• Poor personal hygiene. Experts say dirty, germy hands and ill food handlers are the chief culprits.

Germ warfare

These tips can help ensure that your food and water will stay healthy and safe:

At the supermarket:

  • Be especially careful when buying fresh seafood, dairy products and eggs.
  • Inspect deli salads carefully, especially those with mayonnaise.
  • Examine what you’re buying. Check expiration dates. Look for tight, unbroken seals. Don’t buy dented or bulging canned goods.
  • Make the supermarket your last stop. Food left in the car while you run other errands could spoil.

In the kitchen:

  • Keep your refrigerator set at 40° F and your freezer set at 0° F.
  • Immediately refrigerate perishables after shopping.
  • Thaw or marinate meat in your refrigerator, not on your countertop.
  • Keep meat and produce apart. Use one cutting board for meat and poultry and another for produce.
  • Wash your hands before and after handling uncooked produce and meats.
  • Wash produce under your tap as you need it, not all at once. Dry with a clean cloth or paper towel.
  • Wash counters and utensils in hot sudsy water after meal preparation.
  • Use a meat thermometer. Cook ground meats to 160° F, poultry to 165° F and steaks and roasts to at least 145° F.
  • Only drink and use chlorinated or purified water. To purify water, bring it to a rolling boil for at least one minute.

Mobile meals

Outdoor dining can cause foodborne illness.

Here are some safeguards for better barbecues:

  • Wash your hands. Use disposable wipes if soap or hot water isn’t available.
  • Keep meats away from all other foods.
  • Keep raw food apart from cooked food.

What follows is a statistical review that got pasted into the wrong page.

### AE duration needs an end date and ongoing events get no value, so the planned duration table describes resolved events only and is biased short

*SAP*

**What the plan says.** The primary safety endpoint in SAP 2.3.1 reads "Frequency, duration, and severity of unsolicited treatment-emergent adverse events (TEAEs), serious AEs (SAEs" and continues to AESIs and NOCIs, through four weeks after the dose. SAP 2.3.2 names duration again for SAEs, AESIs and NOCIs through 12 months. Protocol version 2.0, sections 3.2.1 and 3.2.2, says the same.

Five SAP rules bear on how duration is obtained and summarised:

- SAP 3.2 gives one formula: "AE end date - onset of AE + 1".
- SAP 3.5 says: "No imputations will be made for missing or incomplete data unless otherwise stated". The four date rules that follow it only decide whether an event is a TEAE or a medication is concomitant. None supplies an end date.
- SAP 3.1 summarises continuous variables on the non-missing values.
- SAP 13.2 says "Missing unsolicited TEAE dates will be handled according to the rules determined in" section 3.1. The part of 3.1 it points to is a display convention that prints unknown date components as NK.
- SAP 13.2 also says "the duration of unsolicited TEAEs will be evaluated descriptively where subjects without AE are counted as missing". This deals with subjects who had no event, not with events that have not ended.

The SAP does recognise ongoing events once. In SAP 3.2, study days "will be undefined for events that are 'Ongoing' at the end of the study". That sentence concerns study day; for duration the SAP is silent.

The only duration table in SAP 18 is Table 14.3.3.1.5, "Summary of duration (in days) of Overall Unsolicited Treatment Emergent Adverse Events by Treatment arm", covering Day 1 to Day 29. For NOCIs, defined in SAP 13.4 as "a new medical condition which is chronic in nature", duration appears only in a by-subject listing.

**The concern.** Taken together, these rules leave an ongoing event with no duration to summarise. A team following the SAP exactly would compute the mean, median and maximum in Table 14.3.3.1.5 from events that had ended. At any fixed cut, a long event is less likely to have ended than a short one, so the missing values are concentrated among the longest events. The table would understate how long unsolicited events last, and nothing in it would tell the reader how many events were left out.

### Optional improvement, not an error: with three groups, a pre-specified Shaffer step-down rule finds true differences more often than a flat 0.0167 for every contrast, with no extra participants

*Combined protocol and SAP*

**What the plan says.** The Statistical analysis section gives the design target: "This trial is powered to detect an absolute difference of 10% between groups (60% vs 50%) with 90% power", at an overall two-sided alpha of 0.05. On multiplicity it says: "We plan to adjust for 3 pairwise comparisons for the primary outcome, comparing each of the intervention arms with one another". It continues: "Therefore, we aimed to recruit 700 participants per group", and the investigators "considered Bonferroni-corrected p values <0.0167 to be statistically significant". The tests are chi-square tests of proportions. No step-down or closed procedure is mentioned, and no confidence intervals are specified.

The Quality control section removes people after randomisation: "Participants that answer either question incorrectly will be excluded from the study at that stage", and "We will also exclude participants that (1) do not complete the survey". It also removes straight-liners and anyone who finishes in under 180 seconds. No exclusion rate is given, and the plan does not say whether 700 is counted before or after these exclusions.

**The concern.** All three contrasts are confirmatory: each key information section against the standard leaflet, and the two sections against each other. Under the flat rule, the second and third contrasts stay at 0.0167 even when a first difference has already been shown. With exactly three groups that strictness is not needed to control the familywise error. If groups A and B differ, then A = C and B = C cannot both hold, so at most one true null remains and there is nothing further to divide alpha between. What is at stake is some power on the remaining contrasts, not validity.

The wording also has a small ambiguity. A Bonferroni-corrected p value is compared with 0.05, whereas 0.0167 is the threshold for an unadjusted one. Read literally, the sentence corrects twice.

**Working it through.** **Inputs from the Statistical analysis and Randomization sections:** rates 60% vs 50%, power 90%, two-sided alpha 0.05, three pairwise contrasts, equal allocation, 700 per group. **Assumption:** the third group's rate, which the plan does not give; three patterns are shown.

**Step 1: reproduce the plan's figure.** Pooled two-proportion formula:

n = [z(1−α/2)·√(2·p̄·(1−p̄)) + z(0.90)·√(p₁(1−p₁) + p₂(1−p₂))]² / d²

• Cover your food. Insects can spread salmonella.
  • Cook meat, poultry and fish completely.
  • Keep hot food hot and eat it at once. Keep cold food cold. Return it to the ice chest after serving.
  • Use the two-hour rule: Discard food that’s been left out longer (one hour in heat above 90° F).
  • Another food rule: When in doubt, throw it out.
  • Make sure food is served on clean plates and eaten with clean flatware.

How bad is it?

Most cases of foodborne illness are mild and nonthreatening. To overcome an episode, rest while slowly restoring fluids with water, decaf tea, sports drinks, ginger ale or cola. Try crackers, toast, rice, applesauce, gelatin or broth until the bout has passed. If symptoms get worse, however, get prompt medical attention. You could have a life-threatening condition like botulism, listeriosis (a dangerous blood disease from infected meat or dairy items) or critically low fluid levels.

Watch for:

  • headache, stiff neck and fever
  • difficulty swallowing or breathing
  • blurry vision or drooping eyelids
  • crying without tears
  • fever lasting more than a day
  • diarrhea lasting more than three days
  • weakness, numbness or tingling in your limbs or mouth
  • fainting, dizziness or rapid heart rate
  • extreme stomach pain




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This article is not a substitute for professional medical advice, which should be obtained from your doctor.